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Moving charges: Describing its field as photons

  1. Apr 10, 2012 #1

    I was studying Cherenkov radiation and here's what I read. A charged particle moving through a medium has an electric field. This is equivalent to the particle emitting photons which are absorbed by the atoms of the medium and causes them to reorient themselves.

    I am a little uncomfortable with the electric field being viewed as photons. For instance, a static electric field has nothing to do with photons. Also, electromagnetic radiation is quantized as photons. But a moving charge seems to be something in between the two so how is it explained? And does this mean that a moving charge (just moving, not accelerating) emits light? I'm quite muddled about this connection so I'd appreciate an explanation or a good source.

    Thank you!
  2. jcsd
  3. Apr 11, 2012 #2


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    A classical electromagnetic field is not described by photon-Fock states but by coherent states. I don't know, why many people think the photon picture is better than classical electromagnetic fields, if you deal with a situation where classical electromagnetics applies!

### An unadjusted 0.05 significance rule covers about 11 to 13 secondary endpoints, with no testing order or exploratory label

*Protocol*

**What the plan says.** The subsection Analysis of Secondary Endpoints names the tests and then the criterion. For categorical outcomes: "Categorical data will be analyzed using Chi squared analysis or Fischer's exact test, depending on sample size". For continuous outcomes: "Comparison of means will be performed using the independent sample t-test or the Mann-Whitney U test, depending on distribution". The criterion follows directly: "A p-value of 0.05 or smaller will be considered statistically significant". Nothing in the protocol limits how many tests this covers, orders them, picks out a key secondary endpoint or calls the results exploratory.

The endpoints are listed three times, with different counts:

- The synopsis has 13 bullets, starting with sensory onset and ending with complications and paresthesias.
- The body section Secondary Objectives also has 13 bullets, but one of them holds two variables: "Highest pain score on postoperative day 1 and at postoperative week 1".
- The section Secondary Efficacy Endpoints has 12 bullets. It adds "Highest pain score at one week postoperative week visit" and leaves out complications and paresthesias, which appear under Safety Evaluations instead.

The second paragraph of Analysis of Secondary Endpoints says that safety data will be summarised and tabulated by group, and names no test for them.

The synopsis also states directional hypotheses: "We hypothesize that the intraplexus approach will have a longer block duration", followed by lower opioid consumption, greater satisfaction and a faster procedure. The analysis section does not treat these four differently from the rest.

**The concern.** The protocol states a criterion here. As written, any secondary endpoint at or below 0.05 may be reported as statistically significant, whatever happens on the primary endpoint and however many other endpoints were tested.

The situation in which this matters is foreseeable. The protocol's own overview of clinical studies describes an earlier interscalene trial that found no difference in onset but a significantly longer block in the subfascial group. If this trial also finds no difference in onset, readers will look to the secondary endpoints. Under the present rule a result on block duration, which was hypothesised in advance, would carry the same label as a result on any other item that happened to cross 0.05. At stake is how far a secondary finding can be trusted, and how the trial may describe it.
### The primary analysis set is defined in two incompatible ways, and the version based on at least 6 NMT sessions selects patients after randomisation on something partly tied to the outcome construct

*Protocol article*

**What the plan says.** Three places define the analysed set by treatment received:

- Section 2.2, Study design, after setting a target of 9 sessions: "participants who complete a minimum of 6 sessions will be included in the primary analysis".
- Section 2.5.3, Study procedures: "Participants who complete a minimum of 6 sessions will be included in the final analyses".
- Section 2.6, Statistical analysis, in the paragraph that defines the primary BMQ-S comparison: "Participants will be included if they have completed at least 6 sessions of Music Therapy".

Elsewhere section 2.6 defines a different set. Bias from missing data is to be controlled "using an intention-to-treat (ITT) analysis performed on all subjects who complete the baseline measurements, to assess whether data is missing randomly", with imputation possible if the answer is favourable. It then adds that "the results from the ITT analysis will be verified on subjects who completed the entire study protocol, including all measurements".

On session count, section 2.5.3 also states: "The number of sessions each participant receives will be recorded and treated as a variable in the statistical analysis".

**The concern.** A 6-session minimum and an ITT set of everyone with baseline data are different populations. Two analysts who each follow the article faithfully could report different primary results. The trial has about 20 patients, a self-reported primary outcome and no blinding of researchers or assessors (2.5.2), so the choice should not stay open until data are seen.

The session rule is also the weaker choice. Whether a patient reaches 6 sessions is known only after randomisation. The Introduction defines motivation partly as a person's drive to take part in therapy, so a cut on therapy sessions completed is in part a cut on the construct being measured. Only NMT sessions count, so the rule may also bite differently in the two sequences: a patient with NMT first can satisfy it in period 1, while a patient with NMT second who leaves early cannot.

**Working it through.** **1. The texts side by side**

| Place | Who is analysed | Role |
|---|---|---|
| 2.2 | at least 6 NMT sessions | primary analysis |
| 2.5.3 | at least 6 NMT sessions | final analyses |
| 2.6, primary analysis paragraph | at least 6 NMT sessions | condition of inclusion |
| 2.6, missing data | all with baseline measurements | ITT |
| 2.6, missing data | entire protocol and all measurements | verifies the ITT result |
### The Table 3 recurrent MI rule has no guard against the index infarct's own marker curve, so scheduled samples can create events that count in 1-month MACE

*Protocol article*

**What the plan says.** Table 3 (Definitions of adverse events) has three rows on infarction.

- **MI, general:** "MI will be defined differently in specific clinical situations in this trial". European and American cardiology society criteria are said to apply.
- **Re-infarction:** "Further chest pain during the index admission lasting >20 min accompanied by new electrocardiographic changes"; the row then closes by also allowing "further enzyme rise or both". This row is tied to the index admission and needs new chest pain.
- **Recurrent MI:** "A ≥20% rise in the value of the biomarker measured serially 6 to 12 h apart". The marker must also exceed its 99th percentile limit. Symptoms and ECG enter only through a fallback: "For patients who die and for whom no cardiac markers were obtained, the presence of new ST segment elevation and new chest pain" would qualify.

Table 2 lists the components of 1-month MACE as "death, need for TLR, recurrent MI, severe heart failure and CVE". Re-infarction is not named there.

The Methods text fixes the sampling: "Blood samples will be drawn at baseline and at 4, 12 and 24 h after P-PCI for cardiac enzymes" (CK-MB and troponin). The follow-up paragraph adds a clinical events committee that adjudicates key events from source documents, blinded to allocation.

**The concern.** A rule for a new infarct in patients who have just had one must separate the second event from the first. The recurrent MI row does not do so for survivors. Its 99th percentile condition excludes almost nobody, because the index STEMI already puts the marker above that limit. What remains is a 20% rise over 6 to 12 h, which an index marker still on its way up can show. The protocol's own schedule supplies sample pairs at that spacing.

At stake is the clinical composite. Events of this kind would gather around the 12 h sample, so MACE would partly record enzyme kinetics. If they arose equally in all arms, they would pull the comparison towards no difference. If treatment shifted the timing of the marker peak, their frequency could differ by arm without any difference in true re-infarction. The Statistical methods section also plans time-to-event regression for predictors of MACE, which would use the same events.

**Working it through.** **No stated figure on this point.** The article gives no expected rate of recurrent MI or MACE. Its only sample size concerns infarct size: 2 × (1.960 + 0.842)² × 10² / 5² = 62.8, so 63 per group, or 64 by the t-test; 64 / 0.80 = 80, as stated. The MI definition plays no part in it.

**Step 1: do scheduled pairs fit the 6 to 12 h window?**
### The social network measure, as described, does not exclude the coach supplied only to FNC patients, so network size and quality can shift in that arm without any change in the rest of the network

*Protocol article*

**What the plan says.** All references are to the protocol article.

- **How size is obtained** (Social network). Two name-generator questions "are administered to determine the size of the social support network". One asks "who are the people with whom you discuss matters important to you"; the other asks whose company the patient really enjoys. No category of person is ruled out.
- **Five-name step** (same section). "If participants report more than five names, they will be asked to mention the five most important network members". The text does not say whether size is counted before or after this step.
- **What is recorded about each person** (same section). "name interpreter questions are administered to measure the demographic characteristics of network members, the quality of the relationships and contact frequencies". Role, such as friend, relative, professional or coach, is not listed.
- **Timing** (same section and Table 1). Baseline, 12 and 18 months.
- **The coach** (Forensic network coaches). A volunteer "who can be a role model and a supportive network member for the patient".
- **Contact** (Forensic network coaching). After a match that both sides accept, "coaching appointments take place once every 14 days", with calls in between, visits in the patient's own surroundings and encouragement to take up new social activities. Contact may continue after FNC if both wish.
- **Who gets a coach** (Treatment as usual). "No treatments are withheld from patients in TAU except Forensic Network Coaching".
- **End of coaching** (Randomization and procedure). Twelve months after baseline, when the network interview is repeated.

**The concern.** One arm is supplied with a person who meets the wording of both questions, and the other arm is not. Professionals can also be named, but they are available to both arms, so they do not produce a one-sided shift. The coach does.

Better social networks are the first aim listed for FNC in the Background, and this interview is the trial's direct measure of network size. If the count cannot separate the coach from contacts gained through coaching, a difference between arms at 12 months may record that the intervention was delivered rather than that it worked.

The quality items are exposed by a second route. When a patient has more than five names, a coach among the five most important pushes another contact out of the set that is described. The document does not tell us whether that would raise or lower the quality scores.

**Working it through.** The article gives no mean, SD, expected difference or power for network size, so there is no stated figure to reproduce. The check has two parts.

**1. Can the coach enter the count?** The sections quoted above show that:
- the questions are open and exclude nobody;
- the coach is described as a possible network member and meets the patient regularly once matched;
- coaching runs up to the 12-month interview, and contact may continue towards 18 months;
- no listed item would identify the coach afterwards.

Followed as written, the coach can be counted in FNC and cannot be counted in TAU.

4. Apr 11, 2012 #3
    The photons are used when you want to describe interactions of particles. Ie. if you have 2 electrons with their own electric fields. "How do they know where and what the other one is"? It's easier for us to imagine that they exchange something that gives both a sense of their surroundings, in this case a photon.
    Now for Cherenkov light, actually particle doesn't emitt light, the medium does. When a particle faster than light in that medium travels through it, it "rearranges" the molecules and atoms with it's field, or as your professor put it, it gives off imaginary photons so the atoms in material "see" where particle is and where is it going. When the particle passes the molecules and atoms rearrange themselves back and that emitts photons you see as Cherenkov light.
  5. Apr 11, 2012 #4
    Thank you. I think I get it now.
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